5.    Method:
The method included discussions with the Headmaster and a member of the School Managing Committee, intelligent and critical scrutiny of the books of accounts and relevant files and observation.  

2.    Observation and Findings:
2.1 The team reached the Kazi Md. Bashir High School, Morjal Bazar, Upazila Raipur, District Narshingdi, Bangladesh on 23 May 2010 at about 11:00 a.m. Mr. Md. Shafiqul Islam, the Headmaster of the school received the team member warmly. Thereafter, the members explained the purpose of the visit to the Headmaster and the member of the School Managing Committee Mr. Md. Hafij Uddin. After some discussions, the Headmaster presented necessary documents such as the first application seeking funds with detailed item wise budgets, cash book and supportive vouchers. He also briefed the members about the bank account and the procedure to operate the same.


2.     Mr. Md. Hafizuddin a member of the School managing committee narrated about the functioning of SMC and their active participation in the school development work. He informed that as per rules they used to make resolutions for development projects and programs and also oversee their implementation. This project also met with all laid down procedural requirements.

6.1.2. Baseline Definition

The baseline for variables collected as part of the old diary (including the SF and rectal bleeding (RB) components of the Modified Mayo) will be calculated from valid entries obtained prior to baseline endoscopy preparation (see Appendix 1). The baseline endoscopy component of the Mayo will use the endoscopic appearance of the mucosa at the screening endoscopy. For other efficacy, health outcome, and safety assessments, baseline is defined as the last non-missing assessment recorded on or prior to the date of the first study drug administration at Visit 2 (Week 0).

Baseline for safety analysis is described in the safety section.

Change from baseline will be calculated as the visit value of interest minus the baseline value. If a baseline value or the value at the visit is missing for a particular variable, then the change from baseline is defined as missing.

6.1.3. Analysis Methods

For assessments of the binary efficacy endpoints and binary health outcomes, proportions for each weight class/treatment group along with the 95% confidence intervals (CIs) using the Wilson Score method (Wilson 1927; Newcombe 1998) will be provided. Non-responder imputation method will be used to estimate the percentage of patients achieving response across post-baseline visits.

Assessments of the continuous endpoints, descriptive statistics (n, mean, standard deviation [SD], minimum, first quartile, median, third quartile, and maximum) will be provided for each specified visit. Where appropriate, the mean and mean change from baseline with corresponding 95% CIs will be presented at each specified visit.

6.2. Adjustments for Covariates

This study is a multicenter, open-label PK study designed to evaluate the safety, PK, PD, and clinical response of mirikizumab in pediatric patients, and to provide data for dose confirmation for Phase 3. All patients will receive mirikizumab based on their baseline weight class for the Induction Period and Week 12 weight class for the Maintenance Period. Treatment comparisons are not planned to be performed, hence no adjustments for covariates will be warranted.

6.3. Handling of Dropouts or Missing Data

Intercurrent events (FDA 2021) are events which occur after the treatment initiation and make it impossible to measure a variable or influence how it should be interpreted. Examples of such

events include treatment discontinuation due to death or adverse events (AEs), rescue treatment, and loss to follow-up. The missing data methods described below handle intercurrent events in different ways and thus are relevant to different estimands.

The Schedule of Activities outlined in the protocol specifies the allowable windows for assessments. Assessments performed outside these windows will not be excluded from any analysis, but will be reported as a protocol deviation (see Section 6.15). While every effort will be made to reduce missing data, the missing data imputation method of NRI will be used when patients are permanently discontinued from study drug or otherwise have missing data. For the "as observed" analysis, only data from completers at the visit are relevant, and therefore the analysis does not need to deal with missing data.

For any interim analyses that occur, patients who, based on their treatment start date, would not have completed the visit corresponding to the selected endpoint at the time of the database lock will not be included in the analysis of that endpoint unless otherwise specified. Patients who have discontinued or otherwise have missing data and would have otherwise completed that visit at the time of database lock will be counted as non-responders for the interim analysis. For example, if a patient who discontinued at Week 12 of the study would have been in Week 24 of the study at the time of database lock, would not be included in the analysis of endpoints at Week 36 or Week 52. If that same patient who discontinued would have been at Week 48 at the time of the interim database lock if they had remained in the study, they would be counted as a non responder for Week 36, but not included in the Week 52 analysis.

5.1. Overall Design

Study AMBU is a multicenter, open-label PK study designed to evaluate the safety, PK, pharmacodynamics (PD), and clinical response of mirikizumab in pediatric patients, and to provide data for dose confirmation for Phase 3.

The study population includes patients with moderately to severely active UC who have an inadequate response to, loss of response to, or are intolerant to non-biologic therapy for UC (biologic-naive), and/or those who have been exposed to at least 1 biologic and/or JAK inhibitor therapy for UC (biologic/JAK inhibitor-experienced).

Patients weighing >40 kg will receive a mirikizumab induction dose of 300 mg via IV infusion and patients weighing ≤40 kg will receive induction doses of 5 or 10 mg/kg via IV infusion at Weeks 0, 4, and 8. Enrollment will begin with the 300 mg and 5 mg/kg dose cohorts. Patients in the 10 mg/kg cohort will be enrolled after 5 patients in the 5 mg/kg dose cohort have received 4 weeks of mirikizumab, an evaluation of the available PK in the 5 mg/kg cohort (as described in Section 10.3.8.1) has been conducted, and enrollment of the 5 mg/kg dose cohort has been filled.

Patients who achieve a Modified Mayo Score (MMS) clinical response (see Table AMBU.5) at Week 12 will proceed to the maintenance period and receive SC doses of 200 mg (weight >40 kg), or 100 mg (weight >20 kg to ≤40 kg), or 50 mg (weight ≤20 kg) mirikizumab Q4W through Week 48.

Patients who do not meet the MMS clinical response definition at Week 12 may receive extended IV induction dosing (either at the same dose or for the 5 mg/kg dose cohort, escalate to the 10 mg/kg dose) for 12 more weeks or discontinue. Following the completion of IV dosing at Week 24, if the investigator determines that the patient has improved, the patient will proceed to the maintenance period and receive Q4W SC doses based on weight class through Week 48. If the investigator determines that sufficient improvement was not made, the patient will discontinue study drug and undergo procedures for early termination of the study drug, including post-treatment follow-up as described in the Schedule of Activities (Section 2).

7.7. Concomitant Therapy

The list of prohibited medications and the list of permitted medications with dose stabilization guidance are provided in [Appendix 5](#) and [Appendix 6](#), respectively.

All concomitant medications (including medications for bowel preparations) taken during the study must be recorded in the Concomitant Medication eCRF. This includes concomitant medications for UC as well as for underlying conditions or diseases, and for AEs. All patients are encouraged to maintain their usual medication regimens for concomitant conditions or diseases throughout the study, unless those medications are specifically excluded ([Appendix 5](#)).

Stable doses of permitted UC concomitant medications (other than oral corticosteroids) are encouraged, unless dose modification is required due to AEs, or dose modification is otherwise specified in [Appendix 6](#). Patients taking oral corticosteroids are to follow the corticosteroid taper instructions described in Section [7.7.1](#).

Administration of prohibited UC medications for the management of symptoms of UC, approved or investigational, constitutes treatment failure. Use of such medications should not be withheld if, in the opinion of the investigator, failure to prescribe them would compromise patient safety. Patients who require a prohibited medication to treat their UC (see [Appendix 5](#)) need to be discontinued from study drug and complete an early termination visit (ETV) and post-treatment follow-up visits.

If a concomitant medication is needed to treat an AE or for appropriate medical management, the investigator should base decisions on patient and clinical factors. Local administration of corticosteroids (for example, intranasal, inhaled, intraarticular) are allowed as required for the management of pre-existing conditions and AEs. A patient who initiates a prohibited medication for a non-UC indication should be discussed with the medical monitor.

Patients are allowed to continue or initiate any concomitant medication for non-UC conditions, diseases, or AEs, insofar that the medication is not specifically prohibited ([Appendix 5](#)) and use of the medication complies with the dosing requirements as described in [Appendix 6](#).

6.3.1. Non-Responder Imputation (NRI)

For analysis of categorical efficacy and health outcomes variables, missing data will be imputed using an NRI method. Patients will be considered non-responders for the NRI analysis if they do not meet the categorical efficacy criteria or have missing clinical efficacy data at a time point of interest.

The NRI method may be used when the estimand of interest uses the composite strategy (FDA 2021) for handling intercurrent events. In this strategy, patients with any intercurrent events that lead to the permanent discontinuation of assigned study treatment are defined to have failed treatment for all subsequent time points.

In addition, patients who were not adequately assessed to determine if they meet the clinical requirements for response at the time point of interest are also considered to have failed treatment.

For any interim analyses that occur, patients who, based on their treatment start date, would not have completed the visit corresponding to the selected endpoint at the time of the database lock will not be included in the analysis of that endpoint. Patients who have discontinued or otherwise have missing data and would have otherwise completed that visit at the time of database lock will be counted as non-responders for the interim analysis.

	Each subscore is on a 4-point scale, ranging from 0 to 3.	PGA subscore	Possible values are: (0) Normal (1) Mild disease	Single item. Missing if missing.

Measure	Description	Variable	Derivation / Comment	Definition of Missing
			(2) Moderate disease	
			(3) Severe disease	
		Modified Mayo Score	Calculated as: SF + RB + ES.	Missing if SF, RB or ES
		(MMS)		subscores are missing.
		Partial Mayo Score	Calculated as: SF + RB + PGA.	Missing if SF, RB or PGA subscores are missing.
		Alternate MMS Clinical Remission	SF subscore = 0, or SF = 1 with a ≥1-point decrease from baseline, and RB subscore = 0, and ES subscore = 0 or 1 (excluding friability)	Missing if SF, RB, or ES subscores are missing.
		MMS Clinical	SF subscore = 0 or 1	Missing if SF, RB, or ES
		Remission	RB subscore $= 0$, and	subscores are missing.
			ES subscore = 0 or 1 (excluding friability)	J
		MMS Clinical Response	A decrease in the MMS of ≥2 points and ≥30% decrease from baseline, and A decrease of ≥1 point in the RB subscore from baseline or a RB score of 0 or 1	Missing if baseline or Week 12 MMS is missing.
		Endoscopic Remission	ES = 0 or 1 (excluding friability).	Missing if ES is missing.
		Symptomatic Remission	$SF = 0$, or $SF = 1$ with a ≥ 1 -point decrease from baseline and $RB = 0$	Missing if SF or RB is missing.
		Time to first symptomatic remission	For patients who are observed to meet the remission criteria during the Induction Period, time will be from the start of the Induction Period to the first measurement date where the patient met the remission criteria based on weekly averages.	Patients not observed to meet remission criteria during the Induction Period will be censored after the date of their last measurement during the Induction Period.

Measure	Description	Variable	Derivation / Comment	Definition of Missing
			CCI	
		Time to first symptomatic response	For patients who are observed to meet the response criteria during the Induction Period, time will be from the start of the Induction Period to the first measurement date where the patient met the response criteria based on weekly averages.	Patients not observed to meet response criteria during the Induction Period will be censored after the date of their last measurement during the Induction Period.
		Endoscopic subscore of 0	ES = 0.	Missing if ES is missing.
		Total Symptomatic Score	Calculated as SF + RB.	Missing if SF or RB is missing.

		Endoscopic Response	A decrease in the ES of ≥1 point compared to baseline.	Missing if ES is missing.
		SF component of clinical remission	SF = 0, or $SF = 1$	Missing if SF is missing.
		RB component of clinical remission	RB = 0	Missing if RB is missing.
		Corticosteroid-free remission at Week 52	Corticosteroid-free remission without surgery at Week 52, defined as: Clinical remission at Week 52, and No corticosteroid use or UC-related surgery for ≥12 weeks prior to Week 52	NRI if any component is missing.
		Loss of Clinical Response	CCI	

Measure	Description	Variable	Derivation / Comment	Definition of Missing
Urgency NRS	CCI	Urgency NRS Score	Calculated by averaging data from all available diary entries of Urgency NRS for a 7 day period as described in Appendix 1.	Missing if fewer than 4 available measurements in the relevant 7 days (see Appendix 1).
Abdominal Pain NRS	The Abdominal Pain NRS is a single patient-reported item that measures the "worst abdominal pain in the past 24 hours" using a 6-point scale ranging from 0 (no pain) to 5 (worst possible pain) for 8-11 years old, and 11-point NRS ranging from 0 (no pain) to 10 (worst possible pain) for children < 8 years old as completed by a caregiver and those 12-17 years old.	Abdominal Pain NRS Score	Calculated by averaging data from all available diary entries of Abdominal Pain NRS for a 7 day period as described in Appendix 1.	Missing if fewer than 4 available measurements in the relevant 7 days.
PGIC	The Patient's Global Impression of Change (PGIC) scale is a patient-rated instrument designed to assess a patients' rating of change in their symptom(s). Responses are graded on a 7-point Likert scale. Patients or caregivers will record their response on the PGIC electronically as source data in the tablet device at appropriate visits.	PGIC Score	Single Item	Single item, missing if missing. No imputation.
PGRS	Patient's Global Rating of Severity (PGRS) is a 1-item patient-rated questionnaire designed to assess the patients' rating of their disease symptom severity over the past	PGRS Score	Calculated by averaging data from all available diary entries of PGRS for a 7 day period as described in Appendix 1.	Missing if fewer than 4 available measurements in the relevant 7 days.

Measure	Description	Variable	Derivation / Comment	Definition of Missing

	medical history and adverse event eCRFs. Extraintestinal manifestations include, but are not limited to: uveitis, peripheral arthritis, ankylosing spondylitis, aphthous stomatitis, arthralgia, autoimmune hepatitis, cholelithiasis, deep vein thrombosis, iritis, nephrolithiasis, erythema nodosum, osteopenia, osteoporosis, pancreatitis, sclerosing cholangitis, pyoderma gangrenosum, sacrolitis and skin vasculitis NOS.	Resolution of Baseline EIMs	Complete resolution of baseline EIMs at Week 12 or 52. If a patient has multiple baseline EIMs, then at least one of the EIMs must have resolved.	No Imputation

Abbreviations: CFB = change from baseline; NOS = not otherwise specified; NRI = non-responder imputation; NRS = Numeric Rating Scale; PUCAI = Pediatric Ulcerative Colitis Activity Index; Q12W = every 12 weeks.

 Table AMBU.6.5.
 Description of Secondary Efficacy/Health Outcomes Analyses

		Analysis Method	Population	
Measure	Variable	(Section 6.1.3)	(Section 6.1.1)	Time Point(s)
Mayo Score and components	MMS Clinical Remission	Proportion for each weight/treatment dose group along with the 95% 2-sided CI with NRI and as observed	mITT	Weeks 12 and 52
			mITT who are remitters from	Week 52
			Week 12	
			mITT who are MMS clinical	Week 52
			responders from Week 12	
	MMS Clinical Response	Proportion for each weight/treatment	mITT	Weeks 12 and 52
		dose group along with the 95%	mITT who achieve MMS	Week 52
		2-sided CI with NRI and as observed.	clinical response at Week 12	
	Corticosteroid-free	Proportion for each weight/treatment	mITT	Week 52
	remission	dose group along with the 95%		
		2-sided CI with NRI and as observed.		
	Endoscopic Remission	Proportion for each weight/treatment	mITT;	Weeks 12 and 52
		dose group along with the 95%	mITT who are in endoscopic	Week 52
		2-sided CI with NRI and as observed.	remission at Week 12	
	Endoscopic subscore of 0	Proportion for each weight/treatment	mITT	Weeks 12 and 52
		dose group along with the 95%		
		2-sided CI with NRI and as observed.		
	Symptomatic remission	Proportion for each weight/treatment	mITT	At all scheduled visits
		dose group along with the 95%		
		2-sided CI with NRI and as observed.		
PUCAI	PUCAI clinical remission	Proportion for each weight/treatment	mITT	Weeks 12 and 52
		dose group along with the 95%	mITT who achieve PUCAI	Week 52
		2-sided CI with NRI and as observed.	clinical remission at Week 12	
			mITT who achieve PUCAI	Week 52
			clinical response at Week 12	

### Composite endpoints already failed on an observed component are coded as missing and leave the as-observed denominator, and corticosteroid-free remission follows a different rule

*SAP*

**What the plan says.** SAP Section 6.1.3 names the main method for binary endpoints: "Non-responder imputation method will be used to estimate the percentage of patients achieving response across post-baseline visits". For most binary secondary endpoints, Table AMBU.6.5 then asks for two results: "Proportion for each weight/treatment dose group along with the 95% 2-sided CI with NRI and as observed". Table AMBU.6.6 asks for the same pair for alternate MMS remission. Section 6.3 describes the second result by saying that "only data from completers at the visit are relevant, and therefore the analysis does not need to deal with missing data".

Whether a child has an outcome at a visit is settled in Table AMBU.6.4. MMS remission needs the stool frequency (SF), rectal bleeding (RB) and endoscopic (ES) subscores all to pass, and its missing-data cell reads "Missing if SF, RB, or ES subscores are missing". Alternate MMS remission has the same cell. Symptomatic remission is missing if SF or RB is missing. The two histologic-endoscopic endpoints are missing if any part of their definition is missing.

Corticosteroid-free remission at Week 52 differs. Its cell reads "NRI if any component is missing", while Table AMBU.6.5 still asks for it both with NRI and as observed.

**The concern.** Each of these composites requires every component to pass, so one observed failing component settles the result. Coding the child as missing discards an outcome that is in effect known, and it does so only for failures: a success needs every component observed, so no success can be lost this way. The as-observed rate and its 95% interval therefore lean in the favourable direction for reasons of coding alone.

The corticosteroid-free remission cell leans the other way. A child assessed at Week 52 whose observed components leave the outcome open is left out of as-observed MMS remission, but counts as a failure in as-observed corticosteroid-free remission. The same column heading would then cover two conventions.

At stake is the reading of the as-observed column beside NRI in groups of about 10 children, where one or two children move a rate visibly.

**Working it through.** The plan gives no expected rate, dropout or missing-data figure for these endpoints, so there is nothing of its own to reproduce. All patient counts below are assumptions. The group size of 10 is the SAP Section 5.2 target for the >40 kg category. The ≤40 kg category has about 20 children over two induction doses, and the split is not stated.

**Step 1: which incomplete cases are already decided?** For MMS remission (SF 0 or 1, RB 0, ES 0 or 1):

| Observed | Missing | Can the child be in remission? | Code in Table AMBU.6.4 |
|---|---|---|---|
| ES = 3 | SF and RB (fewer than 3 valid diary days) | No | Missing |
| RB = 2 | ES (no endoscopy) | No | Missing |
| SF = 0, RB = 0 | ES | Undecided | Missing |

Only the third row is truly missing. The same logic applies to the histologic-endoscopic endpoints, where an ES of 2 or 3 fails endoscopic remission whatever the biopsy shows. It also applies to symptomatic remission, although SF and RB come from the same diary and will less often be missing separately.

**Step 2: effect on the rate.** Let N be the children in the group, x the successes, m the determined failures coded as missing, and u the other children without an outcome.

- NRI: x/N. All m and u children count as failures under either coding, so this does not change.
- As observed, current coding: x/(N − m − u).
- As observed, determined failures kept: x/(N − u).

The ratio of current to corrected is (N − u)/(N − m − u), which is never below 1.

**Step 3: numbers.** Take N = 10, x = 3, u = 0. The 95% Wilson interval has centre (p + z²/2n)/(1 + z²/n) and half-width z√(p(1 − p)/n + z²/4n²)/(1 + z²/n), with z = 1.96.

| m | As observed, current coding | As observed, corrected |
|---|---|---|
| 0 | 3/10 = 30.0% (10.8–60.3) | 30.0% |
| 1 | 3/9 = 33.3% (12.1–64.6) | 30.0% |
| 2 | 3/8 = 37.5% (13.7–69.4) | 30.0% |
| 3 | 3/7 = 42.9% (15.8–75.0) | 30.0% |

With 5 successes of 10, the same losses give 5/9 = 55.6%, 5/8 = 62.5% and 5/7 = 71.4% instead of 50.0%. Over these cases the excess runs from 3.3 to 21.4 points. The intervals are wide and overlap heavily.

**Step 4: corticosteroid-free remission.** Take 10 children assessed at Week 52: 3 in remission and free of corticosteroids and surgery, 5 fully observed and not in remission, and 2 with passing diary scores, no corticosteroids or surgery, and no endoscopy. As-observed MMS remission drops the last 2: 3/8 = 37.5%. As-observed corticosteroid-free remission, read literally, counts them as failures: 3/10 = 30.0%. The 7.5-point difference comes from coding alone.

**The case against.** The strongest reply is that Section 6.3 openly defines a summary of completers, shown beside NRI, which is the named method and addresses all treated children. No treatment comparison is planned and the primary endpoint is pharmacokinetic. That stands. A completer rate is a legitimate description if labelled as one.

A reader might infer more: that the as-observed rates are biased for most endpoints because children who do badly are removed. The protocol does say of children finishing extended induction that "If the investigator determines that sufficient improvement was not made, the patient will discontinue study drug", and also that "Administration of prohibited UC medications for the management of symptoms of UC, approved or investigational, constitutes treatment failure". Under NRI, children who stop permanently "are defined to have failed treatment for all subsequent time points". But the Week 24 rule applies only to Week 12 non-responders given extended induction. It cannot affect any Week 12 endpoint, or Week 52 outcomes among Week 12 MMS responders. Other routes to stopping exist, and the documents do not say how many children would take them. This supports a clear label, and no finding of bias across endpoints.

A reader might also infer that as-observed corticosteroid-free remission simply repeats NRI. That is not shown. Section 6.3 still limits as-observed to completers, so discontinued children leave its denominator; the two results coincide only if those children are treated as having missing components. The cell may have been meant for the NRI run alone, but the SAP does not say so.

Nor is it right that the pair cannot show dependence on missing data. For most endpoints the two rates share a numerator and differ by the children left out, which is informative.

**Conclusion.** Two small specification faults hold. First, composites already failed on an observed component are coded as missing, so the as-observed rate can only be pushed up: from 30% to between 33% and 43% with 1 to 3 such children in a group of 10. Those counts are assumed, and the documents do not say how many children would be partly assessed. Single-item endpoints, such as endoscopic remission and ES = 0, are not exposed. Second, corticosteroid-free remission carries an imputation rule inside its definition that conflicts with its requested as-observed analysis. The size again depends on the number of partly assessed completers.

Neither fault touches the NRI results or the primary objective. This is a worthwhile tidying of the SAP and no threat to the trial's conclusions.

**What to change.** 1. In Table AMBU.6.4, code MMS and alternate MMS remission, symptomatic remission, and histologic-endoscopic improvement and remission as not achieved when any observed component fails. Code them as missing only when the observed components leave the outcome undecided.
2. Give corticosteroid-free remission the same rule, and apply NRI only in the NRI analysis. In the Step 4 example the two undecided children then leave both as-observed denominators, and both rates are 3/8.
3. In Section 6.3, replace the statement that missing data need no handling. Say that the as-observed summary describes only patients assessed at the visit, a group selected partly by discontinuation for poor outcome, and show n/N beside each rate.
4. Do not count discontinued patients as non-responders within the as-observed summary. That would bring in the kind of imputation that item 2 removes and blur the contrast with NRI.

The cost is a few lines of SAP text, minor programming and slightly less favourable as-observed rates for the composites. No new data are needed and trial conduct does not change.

3.    The headmaster of the school gave the statement of the receipts and payments which as under:
The school received Tk.201,000.00 in 2008 from APW for the following purposes:
a) Classroom supplies    Tk.50,000.00
b) Science Lab and furniture  Tk.38,000.00
c) Stipends for the poor students Tk.8000.00
d) Students coaching   Tk.25,000.00
e) Computer Lab   Tk.80,000.00

We examined the item-wise expenditures and found that 40 pairs of benches were made with Tk.50,000.00, one table for science lab and equipments were procured with 38,000.00, stipends to 8 students, 4 at junior level and 4 at SSC level were given on the basis of their performances, 5 teachers were paid Tk.25,000.00 @ Tk. 5000.00 each for coaching at junior and SSC levels. And two computers were procured with Tk.80,000.00. Two teachers have been trained on computer use and application. A large number of students wanted to learn computer skills. The school authority applied to the Board of Intermediate and Secondary Education (BISE) for inclusion of computer as a subject at SSC level.

The headmaster also informed the members that the school received Tk.97,500.00 ( Tk. 65,000 in November and December 2009 + Tk. 32,500 in February 2010). This money was spent for the purpose of procuring benches and coaching. They spent Tk. 65, 000.00 for making 30 pairs of benches, Tk. 25,000.00 for coaching and Tk. 8000.00 for stipend.